The image of a handicapped child evokes immediate sympathy Some of the needs of these special children are clearly obvious and easily met: wheel chairs, prostheses, and crutches. Other needs are not as obvious but are just as important. Dental care is one of these significant but often overlooked necessities for good health that is being provided by the Masons in the Grottoes of North America.

The Supreme Council, Mystic Order Veiled Prophets of the Enchanted Realm (to use the Grotto's formal name), saw a need and took the opportunity to meet it. Because of their handicaps, many children cannot receive traditional dental services; their muscle control simply will not let them keep their mouths open for a dental exam. Dentists with specific training are needed to provide this care and it is the goal of the Grottoes of North America to provide these special services to children who need it.

This dental care is available to any child 18 or younger with cerebral palsy muscular dystrophy mental retardation, or myasthenia gravis. The dentistry program is administered locally through a network of volunteer members known as Doctors of Smiles. Applicants must be sponsored by a local Grotto, though in areas where no Grotto is convenient, parents can apply directly to the Grottoes' Humanitarian Foundation.

In addition, the Grottoes of North America have two National Regional Treatment Centers: one at the Illinois Masonic Medical Center in Chicago and the other at the Medical College of Ohio in Toledo. In either location, the Grottoes can supply the most advanced dental treatment possible to patients who are severely medically compromised. Also, dentists who have hospital privileges in their respective communities often utilize hospital facilities to serve children who would otherwise be untreatable in a regular office environment .

Whatever the service, the only return on their time and money expected by the Masons in the Grottoes is intangible - the smile of a child they helped.

 


32 Masonic Learning Centers for Children

In 1994, the 'brainchild' of a Massachusetts Mason, J. Phillip Berquist, came to fruition and the Northern Masonic Jurisdiction of the Scottish Rite began its support of centers to help children with dyslexia.  Phil is a Past Grand Master of Masons in Massachusetts and one of the most active individuals you'll ever find.* He'll probably order us to remove all references to him when he finds this page but we feel strongly, that this man, whom we also consider a friend and mentor, should be recognized for his vision and for his outstanding contribution to Masonic philanthropies.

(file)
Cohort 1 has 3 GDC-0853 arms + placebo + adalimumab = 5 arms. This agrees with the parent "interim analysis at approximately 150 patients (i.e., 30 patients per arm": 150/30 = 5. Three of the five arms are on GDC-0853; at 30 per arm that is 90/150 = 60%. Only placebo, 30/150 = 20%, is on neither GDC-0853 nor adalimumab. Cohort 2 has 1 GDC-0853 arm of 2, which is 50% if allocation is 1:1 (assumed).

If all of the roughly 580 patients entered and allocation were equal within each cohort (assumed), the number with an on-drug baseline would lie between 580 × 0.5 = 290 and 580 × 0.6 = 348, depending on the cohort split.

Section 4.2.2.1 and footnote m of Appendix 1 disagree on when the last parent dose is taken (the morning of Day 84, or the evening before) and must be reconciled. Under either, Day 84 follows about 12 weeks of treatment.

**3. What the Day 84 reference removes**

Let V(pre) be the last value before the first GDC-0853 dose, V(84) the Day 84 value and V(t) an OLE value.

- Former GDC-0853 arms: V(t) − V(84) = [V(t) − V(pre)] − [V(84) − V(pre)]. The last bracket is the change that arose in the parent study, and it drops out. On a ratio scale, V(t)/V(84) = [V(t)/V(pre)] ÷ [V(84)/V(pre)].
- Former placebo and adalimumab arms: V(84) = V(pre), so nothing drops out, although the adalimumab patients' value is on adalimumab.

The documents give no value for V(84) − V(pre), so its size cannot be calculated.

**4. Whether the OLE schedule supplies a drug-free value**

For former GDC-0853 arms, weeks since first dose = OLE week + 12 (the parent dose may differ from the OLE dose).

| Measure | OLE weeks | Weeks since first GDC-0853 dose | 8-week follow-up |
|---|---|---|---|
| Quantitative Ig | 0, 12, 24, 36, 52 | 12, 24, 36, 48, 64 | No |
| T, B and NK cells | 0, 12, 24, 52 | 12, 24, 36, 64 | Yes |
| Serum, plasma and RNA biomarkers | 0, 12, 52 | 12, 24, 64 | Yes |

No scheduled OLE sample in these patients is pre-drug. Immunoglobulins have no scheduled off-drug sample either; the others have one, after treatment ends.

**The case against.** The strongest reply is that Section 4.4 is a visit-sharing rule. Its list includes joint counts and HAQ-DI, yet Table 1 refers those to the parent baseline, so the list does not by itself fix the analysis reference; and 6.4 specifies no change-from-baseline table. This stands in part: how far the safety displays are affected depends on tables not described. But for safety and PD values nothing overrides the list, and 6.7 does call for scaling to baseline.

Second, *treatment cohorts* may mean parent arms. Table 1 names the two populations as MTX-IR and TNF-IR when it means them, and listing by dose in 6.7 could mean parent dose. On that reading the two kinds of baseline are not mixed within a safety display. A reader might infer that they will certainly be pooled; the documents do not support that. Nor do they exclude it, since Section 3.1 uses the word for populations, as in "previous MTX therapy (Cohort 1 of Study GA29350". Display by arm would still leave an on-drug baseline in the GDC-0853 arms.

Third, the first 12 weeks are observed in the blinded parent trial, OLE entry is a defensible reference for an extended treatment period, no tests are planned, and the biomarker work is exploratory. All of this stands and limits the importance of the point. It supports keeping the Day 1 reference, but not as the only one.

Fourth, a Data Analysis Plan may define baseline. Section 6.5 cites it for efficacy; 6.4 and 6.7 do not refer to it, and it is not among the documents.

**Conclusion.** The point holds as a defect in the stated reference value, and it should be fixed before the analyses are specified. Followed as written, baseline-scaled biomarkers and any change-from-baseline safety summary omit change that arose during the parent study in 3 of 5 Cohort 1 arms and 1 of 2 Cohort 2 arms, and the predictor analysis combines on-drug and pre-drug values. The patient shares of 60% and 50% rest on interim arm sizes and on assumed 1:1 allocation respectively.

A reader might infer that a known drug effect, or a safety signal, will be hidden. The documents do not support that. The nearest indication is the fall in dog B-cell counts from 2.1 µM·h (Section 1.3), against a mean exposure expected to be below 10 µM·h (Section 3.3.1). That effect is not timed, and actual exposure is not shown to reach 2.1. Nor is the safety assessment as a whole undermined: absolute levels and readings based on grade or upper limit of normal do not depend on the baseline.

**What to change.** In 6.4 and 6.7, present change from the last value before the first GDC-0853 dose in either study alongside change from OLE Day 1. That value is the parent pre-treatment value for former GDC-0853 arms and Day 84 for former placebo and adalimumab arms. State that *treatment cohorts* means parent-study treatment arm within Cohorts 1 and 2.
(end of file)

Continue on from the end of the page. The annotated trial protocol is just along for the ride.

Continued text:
The program grew 'like topsy' in the Scottish Rite's Northern US Masonic Jurisdiction.  It was also replicated in the Southern US Masonic Jurisdiction of the Scottish Rite as well. You can read about the NMJ's programs at this site and the SMJ's programs right here. New centers seem to be opening all the time, thus enhancing this wonderful program filling a very important need. 

Since 1994, many children have received free specialized instruction at these  Scottish Rite Masonic Children's Learning Centers. Scottish Rite Masons of the US Northern Masonic Jurisdiction have pledged to continue to offer this service for as many children as they can - free of charge. They also provide guidance and funding for other means to defeat dyslexia, such as teacher tutor programs, research, and scholarships for teachers.

This worthwhile program is just another of the many fine charities sponsored by the Masonic family.

 


Knight Templar Eye Foundation

As a Knight Templar Mason, one has many opportunities to help others who are less fortunate. One way is through the Knights Templar Eye Foundation. The Eye Foundation is a great humanitarian charity whose purpose is to provide research, surgical treatment and hospitalization to those who suffer from diseases or injury to the eyes. Cross-eyes, which occurs in children under 16 for example, is one affliction that can lead to blindness if not treated properly and is just one of the eye afflictions for which the Foundation provides considerable research and treatment funding.

Since its inception, the Knights Templar Eye Foundation has spent more than $71 million dollars to help provide medical treatment for those unable to afford it. Today, over 59,000 people have directly benefited from this financial assistance. And as always, treatments are provided regardless of race, color, creed, age, or national origin.